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A Cobb salad is a salad which contains lettuce, tomatoes, chicken breast, hard boiled eggs, avocado, crisp bacon, Roquefort cheese, and chives, dressed with a special vinaigrette. This salad is viewed by many people as a classic of California cuisine, since it was invented in the Golden State in the 1930s. Many restaurants offer some version of the Cobb salad, and you may see the ingredients switched up a bit to cater to regional tastes. This salad is also very easy to make at home.
According to legend, the Cobb salad was invented at the Brown Derby, a famous Hollywood restaurant, in 1937. The restaurant's owner, Robert Cobb, threw the salad together from leftovers in the fridge to satisfy the appetite of Sid Grauman. Because Grauman complained of a toothache, Cobb kindly sliced the ingredients finely so that they would not need to be chewed, and the Cobb salad became an instant hit.
There are two ways to serve a Cobb salad. In some establishments, it will be presented as a composed salad, with the chicken, tomatoes, eggs, bacon, and avocado laid out in colorful stripes on a bed of lettuce, and then the salad will be chopped at the table; some consumers prefer to do the chopping themselves. In other instances, a Cobb salad will be minced in the back of the house, and presented in a ready to eat format.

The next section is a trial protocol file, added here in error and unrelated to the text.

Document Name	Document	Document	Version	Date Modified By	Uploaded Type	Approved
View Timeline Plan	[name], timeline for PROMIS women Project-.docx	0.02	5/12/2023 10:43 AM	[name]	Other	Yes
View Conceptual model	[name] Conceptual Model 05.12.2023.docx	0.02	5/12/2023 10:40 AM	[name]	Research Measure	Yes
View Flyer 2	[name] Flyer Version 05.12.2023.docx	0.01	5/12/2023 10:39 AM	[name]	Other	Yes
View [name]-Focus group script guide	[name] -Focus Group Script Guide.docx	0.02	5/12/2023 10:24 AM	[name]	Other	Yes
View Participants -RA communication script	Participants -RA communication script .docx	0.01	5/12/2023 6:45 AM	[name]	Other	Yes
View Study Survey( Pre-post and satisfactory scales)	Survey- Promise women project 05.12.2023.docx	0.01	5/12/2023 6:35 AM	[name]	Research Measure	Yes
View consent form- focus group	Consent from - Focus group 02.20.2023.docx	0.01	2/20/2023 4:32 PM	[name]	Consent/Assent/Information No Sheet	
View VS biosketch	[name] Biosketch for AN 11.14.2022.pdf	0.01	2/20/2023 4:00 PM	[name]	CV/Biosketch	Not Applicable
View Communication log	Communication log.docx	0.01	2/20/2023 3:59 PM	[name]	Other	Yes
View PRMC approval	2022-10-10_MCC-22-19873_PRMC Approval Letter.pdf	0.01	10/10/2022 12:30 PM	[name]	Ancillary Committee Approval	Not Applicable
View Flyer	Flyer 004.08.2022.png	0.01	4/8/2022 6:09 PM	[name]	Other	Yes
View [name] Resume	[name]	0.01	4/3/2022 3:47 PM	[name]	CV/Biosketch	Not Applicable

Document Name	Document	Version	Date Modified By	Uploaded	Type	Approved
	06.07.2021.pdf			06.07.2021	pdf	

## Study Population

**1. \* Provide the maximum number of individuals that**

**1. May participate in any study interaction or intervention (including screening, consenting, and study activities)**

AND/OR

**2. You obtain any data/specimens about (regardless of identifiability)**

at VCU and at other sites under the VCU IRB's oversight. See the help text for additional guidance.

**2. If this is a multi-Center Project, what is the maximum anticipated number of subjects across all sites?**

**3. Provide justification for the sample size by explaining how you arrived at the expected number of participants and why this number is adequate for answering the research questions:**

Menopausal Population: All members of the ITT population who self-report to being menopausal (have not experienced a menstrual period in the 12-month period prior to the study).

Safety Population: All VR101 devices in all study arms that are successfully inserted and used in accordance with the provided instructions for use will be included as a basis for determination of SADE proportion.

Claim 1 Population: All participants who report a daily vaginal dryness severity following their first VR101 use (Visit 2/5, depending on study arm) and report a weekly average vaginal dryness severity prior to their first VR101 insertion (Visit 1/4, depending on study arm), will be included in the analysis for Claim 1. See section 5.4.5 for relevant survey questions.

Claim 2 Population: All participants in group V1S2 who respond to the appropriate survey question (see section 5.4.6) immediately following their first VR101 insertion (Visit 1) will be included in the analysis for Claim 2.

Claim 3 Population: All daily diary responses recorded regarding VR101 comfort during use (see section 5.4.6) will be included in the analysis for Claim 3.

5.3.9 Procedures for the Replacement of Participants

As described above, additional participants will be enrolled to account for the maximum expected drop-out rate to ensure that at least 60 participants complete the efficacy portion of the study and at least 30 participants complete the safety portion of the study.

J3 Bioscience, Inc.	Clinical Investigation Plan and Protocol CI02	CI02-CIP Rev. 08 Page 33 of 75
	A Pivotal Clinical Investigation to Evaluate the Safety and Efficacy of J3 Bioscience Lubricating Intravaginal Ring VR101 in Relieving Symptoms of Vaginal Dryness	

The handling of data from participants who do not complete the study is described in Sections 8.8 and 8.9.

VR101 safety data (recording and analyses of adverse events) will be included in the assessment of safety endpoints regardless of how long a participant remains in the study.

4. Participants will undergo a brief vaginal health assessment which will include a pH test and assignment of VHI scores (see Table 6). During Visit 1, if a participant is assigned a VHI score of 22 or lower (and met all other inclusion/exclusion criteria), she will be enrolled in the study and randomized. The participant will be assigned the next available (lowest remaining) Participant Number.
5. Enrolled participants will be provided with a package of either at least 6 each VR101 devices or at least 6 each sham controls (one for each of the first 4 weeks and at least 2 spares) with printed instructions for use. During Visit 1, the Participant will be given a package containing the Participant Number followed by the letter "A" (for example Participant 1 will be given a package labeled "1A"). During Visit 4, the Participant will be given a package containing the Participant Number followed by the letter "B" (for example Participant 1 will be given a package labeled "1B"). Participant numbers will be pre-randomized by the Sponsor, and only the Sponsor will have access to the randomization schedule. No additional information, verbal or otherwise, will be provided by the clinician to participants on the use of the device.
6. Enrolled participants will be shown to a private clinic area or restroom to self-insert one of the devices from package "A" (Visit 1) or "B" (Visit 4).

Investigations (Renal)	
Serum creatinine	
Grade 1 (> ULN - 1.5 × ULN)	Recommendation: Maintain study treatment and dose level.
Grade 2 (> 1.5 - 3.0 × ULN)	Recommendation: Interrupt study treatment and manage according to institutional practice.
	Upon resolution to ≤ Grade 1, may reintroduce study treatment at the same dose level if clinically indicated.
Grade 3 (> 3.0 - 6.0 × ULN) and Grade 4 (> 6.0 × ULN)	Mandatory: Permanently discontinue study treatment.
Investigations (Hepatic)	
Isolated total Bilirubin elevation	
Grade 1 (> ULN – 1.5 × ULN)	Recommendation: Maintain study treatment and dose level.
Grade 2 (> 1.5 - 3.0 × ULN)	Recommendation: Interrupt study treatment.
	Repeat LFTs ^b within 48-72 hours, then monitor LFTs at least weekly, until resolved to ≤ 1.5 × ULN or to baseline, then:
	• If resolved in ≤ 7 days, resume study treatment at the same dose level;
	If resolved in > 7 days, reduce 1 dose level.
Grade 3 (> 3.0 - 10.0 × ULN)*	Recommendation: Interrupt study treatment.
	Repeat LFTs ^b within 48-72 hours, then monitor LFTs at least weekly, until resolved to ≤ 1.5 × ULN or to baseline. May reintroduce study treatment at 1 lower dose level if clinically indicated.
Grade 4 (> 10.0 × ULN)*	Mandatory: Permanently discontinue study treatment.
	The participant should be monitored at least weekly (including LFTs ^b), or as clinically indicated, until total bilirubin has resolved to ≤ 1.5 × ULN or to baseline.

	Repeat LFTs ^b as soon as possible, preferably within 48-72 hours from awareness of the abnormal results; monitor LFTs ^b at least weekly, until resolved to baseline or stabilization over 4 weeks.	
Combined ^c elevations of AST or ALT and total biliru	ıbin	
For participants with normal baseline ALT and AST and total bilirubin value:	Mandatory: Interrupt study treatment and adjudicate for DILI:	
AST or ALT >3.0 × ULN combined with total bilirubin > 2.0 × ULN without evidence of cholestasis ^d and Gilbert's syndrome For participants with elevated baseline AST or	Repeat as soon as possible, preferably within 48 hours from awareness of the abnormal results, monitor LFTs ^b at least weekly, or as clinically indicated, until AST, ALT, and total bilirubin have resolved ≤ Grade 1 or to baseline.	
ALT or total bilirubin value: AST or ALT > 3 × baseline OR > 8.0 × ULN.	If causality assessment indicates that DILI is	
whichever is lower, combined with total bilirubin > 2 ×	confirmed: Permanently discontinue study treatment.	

The lettuce in the salad typically comprises a mixture, and traditionally includes bitter greens like chicory in addition to romaine and iceberg lettuce. The mixture of greens in the salad base can dramatically alter the flavor of the salad, making it complex and interesting or rather mundane. Some consumers like to ask their waiters about which greens are used in the Cobb salad to judge whether or not it is worthy of ordering, as some restaurants cheat and use only one salad varietal, typically the cheaper iceberg lettuce.
The contents of the dressing vary, depending on personal taste and establishment. Being a vinaigrette, the dressing of course contains vinegar, typically red wine vinegar, but it may also have sugar, salt, pepper, dried mustard, lemon juice, olive oil, garlic, and a dash of Worcestershire sauce as well. Generally the dressing is drizzled onto the salad, and the salad is not tossed, unless the consumer wishes to do so.
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